When beginning your career in the entertainment business you will hear a lot of jargon you won’t necessarily understand. We spoke with leading industry professionals and comprised a list of the most commonly used terms you will encounter. Knowing these can help casting, producer, agents, managers, and more determine whether you are “green” or “seasoned.” — Check below if those two terms are new to you 🙂
Actors Equity Association (“AEA” you may also just hear “Equity”)– Live theatre actor’s union.
Bite and Smile- Certain kinds of commercial, usually MOS with food product.
Blocking- The movement of the performance. Where you walk, sit, cross the stage, enter, exit, etc. A director will usually ‘block’ a scene early in the rehearsal process. Blocking can range from being very general (enter here, exit there) or very specific (pick the pen up on this line, sit on the sofa at this line, etc.)
Booking- If you are offered a job you have “booked” that job. Thus, you have a “booking.”
Call Time- This is the time that you are to be on set, in make-up, etc. You “call time” essentially means, “appointment time.”
Cheat/Cheat in/Cheat out- To ‘cheat’ is to turn your face and/or entire body either out to the audience, or camera, to be seen better on camera, without completely turning your head/face to a a profile shot, or other unfavorable angle.
Cold Reading- Acting done in a short amount of time (usually same day), typically with the script in your hand, unmemorized or partially memorized.
Comps- Complimentary tickets. Actors are usually given comps to give their friends and family for the performances, premieres, and other events.
Copy- Usually refers to the script for commercial auditions, but generally means the “script.”
Ear Prompter- Device used by industrial film actors. Earpiece connected to a small tape recorder. Worn during taping to help actors with often dense, technical scripts that are difficult to memorize.
Fitting- Just like it sounds. You will be fitted for your wardrobe and/or costume(s).
Green actor- Refers to an inexperienced actor.
Greenroom- The actors’ lounge in the production studio.
Greenlit- Refers to when a television show or film is given the “ok” from a production studio to begin production, typically because that studio will be funding the project.
Industrials- Industrial Film. Refers to films made for corporations. Training films, product education, human resource training, etc. Work on industrials often involves memorizing a lot of technical writing.
MOS- ‘Mit Out Sound’- without sound. For on-camera only. Moments on screen with no dialogue. Reaction shots, visuals, etc.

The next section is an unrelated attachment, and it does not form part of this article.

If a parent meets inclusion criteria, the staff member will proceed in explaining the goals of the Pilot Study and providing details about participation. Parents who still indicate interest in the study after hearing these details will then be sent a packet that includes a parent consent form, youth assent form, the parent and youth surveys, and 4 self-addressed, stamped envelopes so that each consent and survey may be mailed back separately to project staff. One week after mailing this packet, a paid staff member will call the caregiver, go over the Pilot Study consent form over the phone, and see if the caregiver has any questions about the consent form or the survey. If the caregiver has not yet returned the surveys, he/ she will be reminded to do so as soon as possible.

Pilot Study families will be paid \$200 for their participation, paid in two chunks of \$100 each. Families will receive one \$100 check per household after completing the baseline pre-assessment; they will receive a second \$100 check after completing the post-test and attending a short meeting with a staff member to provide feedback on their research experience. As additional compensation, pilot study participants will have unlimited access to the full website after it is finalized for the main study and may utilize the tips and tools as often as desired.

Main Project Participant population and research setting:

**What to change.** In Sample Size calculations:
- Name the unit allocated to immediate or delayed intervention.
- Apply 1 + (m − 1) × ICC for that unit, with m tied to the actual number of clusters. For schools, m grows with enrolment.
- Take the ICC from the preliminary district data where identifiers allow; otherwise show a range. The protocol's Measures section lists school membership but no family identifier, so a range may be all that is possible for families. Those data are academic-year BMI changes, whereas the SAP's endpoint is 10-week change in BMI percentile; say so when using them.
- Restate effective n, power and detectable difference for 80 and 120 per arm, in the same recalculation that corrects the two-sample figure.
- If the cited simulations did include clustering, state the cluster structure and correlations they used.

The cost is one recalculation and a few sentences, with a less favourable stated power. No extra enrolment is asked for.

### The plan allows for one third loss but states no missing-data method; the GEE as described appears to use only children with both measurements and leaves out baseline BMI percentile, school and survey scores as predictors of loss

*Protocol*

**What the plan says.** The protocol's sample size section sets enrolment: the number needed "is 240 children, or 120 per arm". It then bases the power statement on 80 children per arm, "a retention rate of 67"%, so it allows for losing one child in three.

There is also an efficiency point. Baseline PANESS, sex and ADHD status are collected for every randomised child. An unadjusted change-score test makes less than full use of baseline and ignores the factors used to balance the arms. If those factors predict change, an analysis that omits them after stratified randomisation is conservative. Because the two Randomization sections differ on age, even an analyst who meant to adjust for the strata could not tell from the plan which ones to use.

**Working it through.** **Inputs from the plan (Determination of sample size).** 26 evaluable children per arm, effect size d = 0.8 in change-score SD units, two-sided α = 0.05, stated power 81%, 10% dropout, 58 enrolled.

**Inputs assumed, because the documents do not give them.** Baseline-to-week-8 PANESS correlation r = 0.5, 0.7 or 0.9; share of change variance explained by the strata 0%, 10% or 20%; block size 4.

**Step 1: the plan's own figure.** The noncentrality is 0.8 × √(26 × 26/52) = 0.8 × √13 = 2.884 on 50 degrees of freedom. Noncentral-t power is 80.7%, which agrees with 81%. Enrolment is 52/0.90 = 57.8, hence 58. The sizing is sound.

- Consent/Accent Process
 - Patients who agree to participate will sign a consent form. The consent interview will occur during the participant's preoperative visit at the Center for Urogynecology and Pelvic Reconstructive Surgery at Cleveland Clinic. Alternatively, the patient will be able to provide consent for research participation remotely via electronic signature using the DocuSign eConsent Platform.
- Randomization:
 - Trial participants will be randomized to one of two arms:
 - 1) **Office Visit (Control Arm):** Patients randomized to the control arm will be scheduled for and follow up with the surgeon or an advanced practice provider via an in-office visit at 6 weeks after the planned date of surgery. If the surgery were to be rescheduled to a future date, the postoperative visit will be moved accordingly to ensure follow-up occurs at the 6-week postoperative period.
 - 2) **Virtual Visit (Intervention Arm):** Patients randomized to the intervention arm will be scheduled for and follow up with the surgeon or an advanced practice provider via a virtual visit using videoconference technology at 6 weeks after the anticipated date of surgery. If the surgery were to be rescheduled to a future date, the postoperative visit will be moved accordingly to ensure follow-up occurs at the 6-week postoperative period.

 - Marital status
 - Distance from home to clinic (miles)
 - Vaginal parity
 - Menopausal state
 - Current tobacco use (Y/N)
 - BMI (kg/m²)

Must Join- You will be referred to as a “must join” if it has been 30 days since your first SAG booking. You MUST join the union for your next union job.
Off Book- Reading without the script in your hand, and you have your lines completely memorized.
On Book- Reading with the script in your hand, and you do not have your lines completely memorized.
On Camera- Refers to anything seen on camera.
On Avail- A casting director will put you ‘on avail’ when you are wanted by the client for the job but not formally hired yet. When you accept an avail you agree to not take other jobs that would conflict with the production dates during this time.
Pilot- A sample of a television show that the producers then pitch to the networks. If the pilot is picked up by the network, ia certain amount of episodes will be “green-lit.”
Press Opening- Some theatres will have a special performance before opening night to which members of the press (critics) are invited. Usually, critics are invited for opening night.
Preview- Performance with an audience before official opening night. Usually invited friends. No press.
Props- Any non-costume, non-set items used in a production. A gun, a bottle, cell phone, etc..
SAG-AFTRA- In 2012, the unions Screen Actors Guild (SAG) and the American Federation of TV and Radio Artists (AFTRA) merged to create SAG-AFTRA. This union protects on-camera and voiceover artists.
Seasoned actor- Refers to an experienced actor.
Sides- The portion of the script that will be used for filming, “Sides” generally refers to the “script.”
Slate/Slating- You typically be will be asked to state your name, and sometimes the agent that sent you to the audition, before you begin the scene. This snippet of video is attached to your audition tape. This is known as “slating”
Table Read- This is when actors of a show, episode, and/or film get together with the director and other production members, read through the script.
Taft-Hartley- Refers to a legislative ruling also known as the National Labor Relations Act. Allows non-union actors to work their first union job and any others within a 30-day period of the first booking without having to join the union. They may not work any union job after the 30-day period without joining the union.